Do you use ‘time-outs’ with your kids when they misbehave?

Most of us intend for time-outs to be a gentle strategy that gives our children a break and helps them learn. Or maybe we only use a time-out when we’re at the “end of our rope”–we’ve already tried everything we can think of, and we don’t know what else to do. 

We want our kids to take some time to reflect on their behavior and our hope is that they will sit and think about what they can do differently next time. 

The problem is that time-outs don’t actually work that way (nor do any other form of punishment.) Even when you look at child development research, time-outs are NOT shown to be an effective parenting tool.

Here’s why…


4 Reasons Time-Outs Don’t Work

Reason #1: No child sits in a timeout and thinks about how to improve themselves or how to do better next time…

Because a child in a time-out is mad and sad.

They’re thinking about how to “get back” at the person who is responsible for making them feel that way (“I’m mad at mom because she made me sit in this chair” and “I’m mad at brother because he hit me”). 

And kids in a time-out are thinking about how to not get caught next time. 

These mad and sad feelings may cause kids to hide their behavior and feel ashamed, which is the opposite of what we want them to learn.

Here’s the part that a lot of parents don’t realize…

Kids who act out or misbehave were really just doing their best all along (even if sometimes a child’s “very best” means that they are crying, kicking, screaming, or having a meltdown). 


Reason #2: The child was doing the best they could

Kids (even young ones) don’t want to hit (or kick, or scream, or cry). They don’t like hitting. They know that hitting hurts people, and they don’t want to hurt the people they care about.

“Misbehavior” happens when the demands of the situation exceed the child’s skills to respond adaptively. 

Said another way… Your child is not giving you a hard time, they are having a hard time

“Kids do well when they can, when they can’t it’s because of unsolved problems and lagging skills.” – Dr. Ross Greene

If we rely on time-outs in parenting–our kids miss out on a chance to learn, and we miss out on a chance to teach.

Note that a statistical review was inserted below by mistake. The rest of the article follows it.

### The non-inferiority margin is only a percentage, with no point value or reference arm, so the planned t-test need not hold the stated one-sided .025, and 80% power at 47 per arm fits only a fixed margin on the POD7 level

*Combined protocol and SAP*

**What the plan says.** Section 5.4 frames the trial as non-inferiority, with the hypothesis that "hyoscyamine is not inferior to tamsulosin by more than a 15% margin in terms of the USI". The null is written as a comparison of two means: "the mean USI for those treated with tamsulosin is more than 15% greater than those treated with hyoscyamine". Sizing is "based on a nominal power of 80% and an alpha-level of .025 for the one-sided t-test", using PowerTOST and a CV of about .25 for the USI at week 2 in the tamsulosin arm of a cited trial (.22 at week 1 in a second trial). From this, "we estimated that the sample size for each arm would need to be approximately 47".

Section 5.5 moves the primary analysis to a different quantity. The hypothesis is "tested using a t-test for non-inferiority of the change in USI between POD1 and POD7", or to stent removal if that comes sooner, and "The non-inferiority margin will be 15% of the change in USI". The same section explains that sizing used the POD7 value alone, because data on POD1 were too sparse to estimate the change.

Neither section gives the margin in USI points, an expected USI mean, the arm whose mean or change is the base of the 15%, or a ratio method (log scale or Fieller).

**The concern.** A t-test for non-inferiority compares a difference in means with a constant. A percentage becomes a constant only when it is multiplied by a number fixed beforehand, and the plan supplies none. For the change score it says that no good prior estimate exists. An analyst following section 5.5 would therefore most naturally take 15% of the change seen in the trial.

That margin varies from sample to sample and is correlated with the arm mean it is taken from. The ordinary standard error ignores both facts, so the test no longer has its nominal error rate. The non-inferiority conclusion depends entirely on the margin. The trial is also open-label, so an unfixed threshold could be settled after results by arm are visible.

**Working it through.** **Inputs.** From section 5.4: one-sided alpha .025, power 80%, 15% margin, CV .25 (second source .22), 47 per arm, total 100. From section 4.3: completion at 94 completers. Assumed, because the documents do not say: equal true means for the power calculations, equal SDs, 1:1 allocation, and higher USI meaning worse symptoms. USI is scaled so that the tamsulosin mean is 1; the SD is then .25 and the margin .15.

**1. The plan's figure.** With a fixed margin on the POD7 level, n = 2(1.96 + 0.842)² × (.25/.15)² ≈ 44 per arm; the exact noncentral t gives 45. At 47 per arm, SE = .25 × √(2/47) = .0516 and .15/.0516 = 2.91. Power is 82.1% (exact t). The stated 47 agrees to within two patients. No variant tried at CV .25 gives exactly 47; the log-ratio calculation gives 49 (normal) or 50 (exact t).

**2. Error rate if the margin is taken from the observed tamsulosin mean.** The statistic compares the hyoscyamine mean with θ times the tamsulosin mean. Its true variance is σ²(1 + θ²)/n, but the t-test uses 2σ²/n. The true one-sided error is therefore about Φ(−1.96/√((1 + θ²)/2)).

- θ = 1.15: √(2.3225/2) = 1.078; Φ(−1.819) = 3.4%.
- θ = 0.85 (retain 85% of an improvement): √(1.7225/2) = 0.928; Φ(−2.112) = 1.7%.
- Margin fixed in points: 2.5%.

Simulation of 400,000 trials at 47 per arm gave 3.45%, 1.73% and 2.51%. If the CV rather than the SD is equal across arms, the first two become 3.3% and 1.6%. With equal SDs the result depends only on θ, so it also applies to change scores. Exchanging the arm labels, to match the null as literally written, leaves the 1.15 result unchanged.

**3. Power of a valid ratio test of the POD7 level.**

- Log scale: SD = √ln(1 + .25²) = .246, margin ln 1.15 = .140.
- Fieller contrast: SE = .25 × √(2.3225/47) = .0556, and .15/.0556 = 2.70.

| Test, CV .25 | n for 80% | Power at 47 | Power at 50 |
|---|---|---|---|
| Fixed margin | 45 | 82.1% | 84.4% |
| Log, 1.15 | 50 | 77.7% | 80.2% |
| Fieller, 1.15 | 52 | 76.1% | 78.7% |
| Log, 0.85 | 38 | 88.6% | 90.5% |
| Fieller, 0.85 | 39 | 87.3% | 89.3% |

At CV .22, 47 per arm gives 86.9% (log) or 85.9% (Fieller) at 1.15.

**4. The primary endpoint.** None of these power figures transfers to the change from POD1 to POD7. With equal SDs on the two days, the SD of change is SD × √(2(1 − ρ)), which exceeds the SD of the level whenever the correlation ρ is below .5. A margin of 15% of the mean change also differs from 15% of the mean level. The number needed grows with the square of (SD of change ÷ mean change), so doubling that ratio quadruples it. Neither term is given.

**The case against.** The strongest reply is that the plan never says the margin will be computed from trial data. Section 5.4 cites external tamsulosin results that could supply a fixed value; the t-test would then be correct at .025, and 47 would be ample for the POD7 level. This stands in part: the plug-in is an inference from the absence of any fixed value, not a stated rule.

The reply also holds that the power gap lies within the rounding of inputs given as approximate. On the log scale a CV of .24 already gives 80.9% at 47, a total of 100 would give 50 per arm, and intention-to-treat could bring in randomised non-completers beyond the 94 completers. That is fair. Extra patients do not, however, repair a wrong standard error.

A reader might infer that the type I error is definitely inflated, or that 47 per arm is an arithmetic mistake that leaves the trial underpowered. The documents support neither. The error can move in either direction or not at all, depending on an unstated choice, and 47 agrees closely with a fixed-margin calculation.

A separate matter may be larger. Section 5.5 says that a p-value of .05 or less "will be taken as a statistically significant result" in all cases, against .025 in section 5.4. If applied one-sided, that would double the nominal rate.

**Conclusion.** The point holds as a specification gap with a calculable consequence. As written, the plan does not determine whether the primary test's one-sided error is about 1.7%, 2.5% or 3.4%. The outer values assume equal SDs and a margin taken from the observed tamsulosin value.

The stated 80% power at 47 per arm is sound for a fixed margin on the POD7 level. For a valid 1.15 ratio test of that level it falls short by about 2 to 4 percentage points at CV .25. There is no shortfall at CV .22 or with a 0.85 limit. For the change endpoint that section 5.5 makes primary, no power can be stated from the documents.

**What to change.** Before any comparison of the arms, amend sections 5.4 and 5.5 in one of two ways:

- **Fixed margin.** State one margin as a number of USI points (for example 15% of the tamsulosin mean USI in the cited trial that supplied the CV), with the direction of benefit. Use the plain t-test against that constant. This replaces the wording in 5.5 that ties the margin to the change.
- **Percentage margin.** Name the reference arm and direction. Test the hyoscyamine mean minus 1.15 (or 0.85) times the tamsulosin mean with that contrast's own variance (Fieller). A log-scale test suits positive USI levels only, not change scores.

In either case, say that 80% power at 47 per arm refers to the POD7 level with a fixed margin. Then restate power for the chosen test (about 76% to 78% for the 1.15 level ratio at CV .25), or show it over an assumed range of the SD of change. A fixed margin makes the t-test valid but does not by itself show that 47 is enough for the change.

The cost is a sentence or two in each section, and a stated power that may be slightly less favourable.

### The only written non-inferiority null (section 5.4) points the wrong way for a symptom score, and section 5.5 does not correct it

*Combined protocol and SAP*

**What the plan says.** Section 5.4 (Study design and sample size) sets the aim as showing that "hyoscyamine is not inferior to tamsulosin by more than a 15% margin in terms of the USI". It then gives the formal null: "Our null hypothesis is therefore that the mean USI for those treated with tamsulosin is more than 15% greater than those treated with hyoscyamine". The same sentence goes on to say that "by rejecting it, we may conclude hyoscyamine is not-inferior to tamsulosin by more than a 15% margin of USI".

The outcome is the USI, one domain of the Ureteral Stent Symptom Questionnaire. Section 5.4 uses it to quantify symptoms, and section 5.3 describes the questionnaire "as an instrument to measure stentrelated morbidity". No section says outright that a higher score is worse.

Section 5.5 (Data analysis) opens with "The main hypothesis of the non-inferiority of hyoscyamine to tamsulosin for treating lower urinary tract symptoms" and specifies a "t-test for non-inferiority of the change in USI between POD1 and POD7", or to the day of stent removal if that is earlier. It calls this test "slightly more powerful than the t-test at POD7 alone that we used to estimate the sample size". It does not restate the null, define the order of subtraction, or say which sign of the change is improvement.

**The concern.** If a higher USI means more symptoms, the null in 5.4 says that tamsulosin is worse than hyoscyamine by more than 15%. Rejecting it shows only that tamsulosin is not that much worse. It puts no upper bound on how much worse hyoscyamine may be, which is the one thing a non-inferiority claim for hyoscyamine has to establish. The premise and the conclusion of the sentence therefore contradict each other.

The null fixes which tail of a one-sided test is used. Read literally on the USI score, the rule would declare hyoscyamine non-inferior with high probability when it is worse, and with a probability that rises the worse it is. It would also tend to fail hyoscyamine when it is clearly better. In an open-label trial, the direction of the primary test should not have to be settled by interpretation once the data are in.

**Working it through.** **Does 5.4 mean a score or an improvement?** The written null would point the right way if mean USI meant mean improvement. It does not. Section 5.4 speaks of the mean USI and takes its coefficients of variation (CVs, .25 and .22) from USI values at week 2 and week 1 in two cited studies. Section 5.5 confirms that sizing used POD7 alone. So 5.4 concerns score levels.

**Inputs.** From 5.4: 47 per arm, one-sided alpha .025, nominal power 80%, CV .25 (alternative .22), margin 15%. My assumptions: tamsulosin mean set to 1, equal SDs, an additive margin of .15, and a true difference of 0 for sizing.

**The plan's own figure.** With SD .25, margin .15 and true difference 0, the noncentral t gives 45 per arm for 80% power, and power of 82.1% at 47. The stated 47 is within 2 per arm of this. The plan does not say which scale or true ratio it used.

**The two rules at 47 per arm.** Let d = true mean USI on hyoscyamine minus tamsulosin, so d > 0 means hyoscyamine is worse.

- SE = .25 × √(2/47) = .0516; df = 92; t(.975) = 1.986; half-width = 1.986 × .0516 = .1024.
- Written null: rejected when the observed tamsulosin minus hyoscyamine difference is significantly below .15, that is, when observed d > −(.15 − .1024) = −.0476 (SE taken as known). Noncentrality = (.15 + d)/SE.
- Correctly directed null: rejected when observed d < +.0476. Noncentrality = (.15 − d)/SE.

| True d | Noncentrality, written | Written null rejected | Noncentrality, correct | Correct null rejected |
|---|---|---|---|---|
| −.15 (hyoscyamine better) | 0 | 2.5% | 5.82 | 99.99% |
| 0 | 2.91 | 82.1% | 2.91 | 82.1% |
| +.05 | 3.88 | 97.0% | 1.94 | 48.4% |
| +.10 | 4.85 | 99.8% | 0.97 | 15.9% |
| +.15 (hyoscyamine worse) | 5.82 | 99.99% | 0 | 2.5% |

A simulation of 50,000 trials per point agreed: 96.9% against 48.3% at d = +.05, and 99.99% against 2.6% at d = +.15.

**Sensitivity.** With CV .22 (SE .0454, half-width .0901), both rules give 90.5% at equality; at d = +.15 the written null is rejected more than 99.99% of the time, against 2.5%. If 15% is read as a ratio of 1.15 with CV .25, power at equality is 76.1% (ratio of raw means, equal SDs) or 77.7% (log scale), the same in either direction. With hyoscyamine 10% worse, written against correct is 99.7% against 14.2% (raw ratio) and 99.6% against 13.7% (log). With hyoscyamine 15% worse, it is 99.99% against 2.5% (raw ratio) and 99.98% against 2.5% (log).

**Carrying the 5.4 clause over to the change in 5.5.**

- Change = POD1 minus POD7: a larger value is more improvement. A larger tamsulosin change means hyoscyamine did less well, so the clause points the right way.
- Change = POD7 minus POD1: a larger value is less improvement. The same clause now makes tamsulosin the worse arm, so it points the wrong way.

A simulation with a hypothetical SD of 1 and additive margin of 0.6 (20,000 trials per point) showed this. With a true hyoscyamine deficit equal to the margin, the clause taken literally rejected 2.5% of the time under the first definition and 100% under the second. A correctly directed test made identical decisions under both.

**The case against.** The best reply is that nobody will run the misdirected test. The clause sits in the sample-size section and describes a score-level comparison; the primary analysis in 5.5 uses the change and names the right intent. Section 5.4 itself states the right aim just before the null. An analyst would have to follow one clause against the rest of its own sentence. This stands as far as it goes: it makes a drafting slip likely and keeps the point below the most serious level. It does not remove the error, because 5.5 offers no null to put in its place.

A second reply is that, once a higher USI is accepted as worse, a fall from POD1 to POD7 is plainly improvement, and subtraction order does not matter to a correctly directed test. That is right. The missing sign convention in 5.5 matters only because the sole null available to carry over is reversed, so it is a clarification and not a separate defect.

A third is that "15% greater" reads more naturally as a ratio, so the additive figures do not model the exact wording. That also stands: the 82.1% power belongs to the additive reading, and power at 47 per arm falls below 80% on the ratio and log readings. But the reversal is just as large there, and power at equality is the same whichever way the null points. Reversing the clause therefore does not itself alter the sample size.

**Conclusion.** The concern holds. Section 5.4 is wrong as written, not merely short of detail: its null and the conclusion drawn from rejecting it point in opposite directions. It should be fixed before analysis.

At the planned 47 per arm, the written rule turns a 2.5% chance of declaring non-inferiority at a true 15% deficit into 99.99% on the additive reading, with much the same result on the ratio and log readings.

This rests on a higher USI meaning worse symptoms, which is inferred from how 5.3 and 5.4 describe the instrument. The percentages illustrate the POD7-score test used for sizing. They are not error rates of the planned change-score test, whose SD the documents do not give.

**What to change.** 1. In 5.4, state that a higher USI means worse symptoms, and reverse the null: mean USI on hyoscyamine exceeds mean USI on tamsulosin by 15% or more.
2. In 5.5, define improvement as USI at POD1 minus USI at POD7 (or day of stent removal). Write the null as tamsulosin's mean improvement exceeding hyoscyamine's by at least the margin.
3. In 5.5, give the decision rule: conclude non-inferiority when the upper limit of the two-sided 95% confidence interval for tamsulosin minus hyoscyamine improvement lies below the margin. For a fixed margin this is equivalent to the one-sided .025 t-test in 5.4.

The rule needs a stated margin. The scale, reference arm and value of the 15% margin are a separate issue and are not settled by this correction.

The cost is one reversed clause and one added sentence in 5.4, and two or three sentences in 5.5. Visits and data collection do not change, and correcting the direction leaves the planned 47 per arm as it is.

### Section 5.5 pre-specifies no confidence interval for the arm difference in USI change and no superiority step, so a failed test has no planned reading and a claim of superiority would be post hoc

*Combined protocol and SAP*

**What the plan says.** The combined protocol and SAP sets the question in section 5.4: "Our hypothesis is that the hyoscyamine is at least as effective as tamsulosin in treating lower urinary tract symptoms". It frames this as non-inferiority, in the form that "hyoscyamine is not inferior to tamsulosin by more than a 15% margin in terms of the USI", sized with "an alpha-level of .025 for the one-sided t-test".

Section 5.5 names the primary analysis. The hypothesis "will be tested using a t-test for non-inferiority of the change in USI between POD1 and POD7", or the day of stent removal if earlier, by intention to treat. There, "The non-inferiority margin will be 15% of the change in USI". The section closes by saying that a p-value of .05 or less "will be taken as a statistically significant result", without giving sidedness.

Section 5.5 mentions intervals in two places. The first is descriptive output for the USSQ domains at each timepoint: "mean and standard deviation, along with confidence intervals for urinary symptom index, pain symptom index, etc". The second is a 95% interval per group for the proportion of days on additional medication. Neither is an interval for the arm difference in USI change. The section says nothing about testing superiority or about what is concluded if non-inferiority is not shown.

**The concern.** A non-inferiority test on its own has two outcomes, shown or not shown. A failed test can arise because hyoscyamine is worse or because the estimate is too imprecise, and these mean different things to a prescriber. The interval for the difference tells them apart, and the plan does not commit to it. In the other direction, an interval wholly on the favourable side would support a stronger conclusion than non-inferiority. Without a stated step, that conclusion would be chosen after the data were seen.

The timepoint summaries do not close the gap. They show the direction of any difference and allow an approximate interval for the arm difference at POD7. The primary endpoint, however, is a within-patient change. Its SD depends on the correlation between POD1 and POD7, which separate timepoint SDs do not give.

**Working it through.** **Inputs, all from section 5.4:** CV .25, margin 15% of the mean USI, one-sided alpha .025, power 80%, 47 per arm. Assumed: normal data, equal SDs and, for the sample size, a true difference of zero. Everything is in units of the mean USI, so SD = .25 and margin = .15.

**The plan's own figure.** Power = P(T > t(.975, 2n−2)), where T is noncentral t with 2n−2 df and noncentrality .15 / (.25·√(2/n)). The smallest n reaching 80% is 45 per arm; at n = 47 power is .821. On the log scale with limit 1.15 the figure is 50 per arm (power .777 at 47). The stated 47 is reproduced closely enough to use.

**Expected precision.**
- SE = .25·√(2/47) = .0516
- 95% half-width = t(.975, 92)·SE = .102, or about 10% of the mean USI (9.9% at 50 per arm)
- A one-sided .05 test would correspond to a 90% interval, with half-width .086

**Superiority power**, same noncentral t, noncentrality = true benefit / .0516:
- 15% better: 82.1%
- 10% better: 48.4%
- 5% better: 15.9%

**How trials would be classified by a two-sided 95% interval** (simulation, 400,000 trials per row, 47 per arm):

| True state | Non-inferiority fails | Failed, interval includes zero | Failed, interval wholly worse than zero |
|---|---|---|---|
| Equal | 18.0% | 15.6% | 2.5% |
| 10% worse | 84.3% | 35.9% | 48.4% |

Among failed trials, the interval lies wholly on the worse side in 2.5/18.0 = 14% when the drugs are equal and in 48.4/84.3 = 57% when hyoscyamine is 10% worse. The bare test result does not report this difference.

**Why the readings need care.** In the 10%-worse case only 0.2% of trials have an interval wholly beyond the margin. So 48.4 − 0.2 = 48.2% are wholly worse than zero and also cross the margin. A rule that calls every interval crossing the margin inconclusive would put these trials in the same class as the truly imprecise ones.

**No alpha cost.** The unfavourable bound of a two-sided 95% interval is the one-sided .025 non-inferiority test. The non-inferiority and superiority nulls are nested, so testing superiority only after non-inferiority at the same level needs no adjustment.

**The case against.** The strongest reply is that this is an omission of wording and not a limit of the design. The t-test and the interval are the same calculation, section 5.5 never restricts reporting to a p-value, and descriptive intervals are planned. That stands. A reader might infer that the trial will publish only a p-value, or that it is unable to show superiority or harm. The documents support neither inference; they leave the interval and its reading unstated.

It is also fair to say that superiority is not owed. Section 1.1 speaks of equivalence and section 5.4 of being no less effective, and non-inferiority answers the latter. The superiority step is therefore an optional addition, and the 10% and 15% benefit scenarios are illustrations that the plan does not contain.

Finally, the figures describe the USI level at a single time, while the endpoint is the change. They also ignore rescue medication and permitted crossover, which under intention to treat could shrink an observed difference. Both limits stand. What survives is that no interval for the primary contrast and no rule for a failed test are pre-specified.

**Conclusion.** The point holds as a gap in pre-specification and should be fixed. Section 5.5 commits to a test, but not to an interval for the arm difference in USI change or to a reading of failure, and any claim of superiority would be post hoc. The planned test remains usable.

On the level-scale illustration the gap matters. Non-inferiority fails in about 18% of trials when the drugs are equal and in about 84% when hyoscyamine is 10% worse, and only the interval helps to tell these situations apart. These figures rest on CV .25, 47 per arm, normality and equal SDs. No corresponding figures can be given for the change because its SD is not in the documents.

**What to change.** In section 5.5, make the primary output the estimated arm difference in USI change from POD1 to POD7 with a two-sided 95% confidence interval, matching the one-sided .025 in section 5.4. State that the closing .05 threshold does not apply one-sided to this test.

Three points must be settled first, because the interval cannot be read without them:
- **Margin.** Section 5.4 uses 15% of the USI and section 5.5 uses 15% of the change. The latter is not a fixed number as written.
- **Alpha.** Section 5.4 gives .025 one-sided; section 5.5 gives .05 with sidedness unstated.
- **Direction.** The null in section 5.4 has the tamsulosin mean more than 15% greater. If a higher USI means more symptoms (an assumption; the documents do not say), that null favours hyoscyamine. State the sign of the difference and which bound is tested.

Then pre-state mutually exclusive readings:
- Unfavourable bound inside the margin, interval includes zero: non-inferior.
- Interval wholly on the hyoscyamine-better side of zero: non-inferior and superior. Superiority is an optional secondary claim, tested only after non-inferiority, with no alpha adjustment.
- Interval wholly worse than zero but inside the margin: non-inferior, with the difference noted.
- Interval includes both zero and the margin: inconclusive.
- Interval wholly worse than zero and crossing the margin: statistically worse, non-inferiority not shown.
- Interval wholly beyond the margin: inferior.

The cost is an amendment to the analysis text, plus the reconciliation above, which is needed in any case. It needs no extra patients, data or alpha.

The child is doing the best they can even if they use a meltdown “on purpose”, “to get what they want” or “to manipulate”. Regardless of the context, a meltdown suggests lagging skills, and a need for more support. The solution is to build a child’s social-emotional skills after the meltdown subsides. Once a child is ready, you can teach them how to explain what they want, how to calmly negotiate, and give them techniques they can use to calm down when they’re frustrated.


Reason #3: Time-outs–or any other form of punishment–are a distraction from learning

A simple way of defining “punishment” is taking away something that our child wants (“you don’t get to play with this”) or giving them something that they don’t want (a time-out).

Punishment distracts kids from learning because it causes a child’s brain to go into a fight, flight, freeze, or fawn response.

A brain that is in “fight or flight” is not ready to learn–only a calm brain is ready to learn.

We want our kids to be calm so that they can think through what happened, problem-solve, and maybe even prevent the situation from happening again. Only a calm and regulated brain has the ability to consider how to respond differently the next time, without shame or defensiveness. 


Reason #4: Time-outs hurt our relationship with our kids

Our kids look to us to provide safety, protection, and understanding. Kids want us to know that there are times when even “their best” looks like “their worst”. If we’re giving them a time-out when they are trying their best, then kids don’t feel understood.

Kids who feel well, tend to act well. 

Kids who feel well tend to be kind, generous, thoughtful, and considerate. 

Kids don’t tend to behave better if they feel bad about themselves. (The same is true for adults!) 


Effective Alternatives: What To Do Instead of Time-Outs

“But if I don’t give a time-out, isn’t that teaching my child that what they did was okay?”

This is a concern that a lot of parents have and it’s understandable.

Here’s the short answer: Kids probably already know that what they did was hurtful.

And if they don’t yet know that they hurt someone (and that hurting other people is wrong and not likely to get them what they want in the long term), then the conversations that you have with them afterward are the best way for them to learn. 

Instead of putting your child in time-out, you can:

  • Teach them different things to say or do in that situation
  • Show them different ways to advocate for themselves
  • Talk about how they can calm their feelings
  • Help them understand what might be happening for the other person and to have empathy for others
  • Help them understand their own feelings and behavior (without shame or embarrassment) and to have compassion for themselves 
  • Show them how to diffuse a situation, how to leave or take a break, how to be assertive and stay safe, and how to go to an adult for help 

When in doubt about when and where to start… 

Ask yourself: “Is my child ready to learn? Am I ready to teach them?”

If you can answer yes to those questions then, simply ask your child:

“What was your good reason for doing [X behavior]?”

Give your child some empathy, remembering that you don’t have to agree with what they’ve said in order to empathize with them.

Then, after they feel understood and seen, do some solution-based brainstorming together:

“What could you do next time this happens?”

Now, I’m curious about you: Does this post change the way you view your kids’ misbehavior and how to handle it? Let us know in the comments.